Technology Power: for whose benefit?

Pragmatic ways to mitigate the downsides

Guest blog by Jeremy Green and Fred Barker

As part of Alan’s Scanning our Future project, Jeremy Green and Fred Barker were commissioned to research the potential UK future impacts of new technologies over the next 15 years. This blog is a summary of some of their conclusions.

Some might say we stand at a point where developments in technology can provide the material basis for all humans to have a life of material and cultural abundance. Drudge work – both mental and physical – can be eliminated through automation, leaving more time for creativity, community and caring for each other.

But this cornucopia has arrived, not on to a blank slate, but in a specific time and place, and a specific social and economic framework. Here, productive activity is organised around an economic and financial system that requires most work and transactions to take place in the context of financial profit.

Many clever people spend their waking hours thinking about how the capabilities of transformative technologies can be fitted in to this economic model – how they can be ‘monetized’. They need to be clever, because their task is a difficult one. These transformative technologies have the potential to create abundance, but the economic model is based on scarcity. The technologies could do lots of wonderful things, but for some of the most powerful technologies, it’s not obvious how they could make money for anyone.  

The way in which the technology industries, and their finance backers, have responded to this conundrum goes a long way towards explaining why technology developments are the source of so much anxiety, and why technology is often perceived to have negative rather than positive implications for personal and community resilience.

A number of themes in industry’s response are discernible, including: extension of the monetization of peoples’ attention; redefinition of the boundaries of privacy; and shifting the definition of ownership and personal property.  They have also encouraged the belief that both governments and society are powerless in the face of the inevitable forward march of technology, a view that extends from the inability of governments to censor or control information, through the growth of digital currencies and markets for illegal services, to the inability of governments to collect taxes from the technology giants.

Further observations on these four themes are:.

  • Attention: Google and Facebook (and Twitter, and all the others…) didn’t invent advertising, but the tools available to them have allowed them to bring it to a new level. What they are selling is not the ‘services’ they provide to users, but those users’ attention. They are already good at it, and they keep getting better. That’s why the services are so distracting and so compulsive; that is how they are meant to be. In terms of personal resilience, the challenge is to manage this distraction and compulsion.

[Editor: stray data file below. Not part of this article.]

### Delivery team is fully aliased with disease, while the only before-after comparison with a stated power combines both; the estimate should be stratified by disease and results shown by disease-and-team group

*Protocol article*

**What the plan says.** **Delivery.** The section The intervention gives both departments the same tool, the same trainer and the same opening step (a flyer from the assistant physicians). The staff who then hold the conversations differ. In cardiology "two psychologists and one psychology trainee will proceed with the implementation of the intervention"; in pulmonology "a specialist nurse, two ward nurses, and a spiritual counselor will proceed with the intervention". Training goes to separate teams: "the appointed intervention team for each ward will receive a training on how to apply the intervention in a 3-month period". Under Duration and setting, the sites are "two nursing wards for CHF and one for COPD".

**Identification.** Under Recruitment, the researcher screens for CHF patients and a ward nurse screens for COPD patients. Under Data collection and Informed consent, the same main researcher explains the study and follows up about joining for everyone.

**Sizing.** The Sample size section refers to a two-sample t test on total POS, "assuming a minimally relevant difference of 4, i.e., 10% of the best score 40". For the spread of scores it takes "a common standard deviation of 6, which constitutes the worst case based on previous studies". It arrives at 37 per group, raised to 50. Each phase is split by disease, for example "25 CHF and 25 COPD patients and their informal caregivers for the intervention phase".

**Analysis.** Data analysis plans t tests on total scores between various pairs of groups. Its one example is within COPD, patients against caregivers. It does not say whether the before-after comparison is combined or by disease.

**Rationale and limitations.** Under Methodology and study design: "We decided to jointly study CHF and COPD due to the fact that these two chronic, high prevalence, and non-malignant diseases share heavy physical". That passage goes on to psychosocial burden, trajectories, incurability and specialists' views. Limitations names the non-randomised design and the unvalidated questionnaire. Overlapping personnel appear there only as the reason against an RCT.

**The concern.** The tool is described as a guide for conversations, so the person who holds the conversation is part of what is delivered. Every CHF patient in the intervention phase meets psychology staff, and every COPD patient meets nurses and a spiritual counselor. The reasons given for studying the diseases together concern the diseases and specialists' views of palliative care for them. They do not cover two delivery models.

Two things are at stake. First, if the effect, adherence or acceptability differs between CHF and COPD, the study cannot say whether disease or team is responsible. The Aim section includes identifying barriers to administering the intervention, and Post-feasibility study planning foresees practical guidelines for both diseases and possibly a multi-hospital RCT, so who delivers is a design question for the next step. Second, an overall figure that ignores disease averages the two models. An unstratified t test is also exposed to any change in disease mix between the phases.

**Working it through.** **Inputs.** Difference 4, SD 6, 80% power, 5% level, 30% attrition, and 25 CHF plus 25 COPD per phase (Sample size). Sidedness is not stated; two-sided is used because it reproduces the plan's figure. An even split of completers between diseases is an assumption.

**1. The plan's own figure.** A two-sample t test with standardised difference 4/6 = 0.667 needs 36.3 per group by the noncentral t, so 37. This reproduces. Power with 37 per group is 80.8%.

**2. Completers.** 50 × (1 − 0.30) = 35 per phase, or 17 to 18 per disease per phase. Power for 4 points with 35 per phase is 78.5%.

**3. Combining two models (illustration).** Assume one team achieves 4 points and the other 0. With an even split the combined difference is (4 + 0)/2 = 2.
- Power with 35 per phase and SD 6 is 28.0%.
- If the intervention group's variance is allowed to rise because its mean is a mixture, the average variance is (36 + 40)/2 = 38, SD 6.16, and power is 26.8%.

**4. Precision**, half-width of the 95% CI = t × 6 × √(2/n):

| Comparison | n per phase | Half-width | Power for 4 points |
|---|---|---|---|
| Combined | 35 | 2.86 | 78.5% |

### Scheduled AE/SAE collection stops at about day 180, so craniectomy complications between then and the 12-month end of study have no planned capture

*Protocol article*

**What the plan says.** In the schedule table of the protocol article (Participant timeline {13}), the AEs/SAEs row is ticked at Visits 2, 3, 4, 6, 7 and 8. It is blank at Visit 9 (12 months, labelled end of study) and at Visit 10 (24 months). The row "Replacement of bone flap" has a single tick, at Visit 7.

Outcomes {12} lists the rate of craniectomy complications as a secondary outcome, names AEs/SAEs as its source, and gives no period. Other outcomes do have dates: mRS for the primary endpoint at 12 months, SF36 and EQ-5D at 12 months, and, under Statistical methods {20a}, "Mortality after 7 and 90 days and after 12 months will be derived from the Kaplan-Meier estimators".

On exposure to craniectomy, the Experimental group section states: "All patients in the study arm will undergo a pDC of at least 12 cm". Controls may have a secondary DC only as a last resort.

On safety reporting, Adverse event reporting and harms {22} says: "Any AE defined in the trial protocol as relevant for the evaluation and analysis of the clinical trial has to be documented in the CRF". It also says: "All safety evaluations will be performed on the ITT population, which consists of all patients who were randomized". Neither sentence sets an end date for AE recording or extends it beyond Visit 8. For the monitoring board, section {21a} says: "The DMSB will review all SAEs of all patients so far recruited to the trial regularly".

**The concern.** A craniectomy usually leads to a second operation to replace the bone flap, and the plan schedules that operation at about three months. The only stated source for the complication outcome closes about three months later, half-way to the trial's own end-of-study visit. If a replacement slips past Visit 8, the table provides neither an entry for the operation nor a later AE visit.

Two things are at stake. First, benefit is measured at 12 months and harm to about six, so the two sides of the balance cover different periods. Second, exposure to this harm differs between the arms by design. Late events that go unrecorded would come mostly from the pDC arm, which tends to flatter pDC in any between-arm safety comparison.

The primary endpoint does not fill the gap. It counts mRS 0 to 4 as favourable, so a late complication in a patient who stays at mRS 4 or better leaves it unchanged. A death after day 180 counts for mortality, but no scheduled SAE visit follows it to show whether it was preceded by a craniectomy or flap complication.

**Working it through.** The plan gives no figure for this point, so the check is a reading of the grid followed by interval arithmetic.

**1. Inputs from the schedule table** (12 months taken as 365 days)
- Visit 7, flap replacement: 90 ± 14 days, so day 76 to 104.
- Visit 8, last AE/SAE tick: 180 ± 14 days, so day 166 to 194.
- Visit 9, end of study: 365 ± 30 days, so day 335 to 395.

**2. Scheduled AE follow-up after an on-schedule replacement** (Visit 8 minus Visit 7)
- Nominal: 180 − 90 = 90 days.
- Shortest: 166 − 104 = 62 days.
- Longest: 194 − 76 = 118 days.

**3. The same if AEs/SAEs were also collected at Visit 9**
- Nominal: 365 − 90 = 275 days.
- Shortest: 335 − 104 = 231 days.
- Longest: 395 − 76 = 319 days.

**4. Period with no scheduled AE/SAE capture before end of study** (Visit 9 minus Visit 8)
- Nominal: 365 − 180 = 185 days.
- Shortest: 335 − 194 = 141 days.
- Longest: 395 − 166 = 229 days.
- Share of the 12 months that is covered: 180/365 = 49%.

• Privacy: The assault on attention is armed with information about our preferences, desires and behaviour. Apple and Google know where we walk, how long we stay there, where we drive and where we park, what we are thinking of buying, what news sources we regularly look at and how long we spend looking at them.  If we buy a wearable device they know how often we exercise, whether our performance is improving.  If we buy ‘smart’ objects for our homes they know how warm we like it, and when we’re not in.  Robot vacuum cleaners map out the layouts of our homes and send the information to the manufacturer so that they can sell it on.
  • Ownership: It is not just our data that we do not own. There is an increasing trend towards ‘servitization’, whereby companies seek to sell us services where they would once have sold us things. This makes for continuing revenue streams on the balance sheet, reduces our ability to repair what we have ‘bought’, constrains the extent to which we can find innovative uses for our things, and limits our ability to share. This is even more the case with digital goods, where sharing is re-conceptualized as ‘piracy’.
  • Regulation and control: over recent decades the state has become less able to regulate markets and transactions in the name of society. Communications technology, digital currencies and online markets do not respect borders.

Responding to the challenges posed by technology

Our society is still at an early stage of understanding the manipulatative and pervasive impacts of technology, and how to take back some power. This issue is likely to be one of the priorities of the next Scanning our Future project. Here are some initial pointers:

  • Adaptation and Assimilation: learning to come to terms with a technology, including developing techniques to mitigate and minimize their negative impact (e.g. social media diets, weekend Luddite).
  • Hacking and Subversion: learning how to change a technology so that it does more of what we want and less of what we don’t want (e.g. privacy settings, using ad blockers).
  • Embrace: careful and selective adoption of technologies which can contribute significantly to individual or group resilience (e.g. drones for community mapping projects).
  • Shape: engaging with the development of technology, especially at the level of development funding to maximise the positive and minimize the negative impacts (e.g. participating in P2P networks, user support groups). There is much exciting work going on at the moment around the development of ‘platform cooperatives.
  • Influence: seeking to influence public bodies at local, regional and national level, including local authorities and government.

For more about the Scanning our Future project see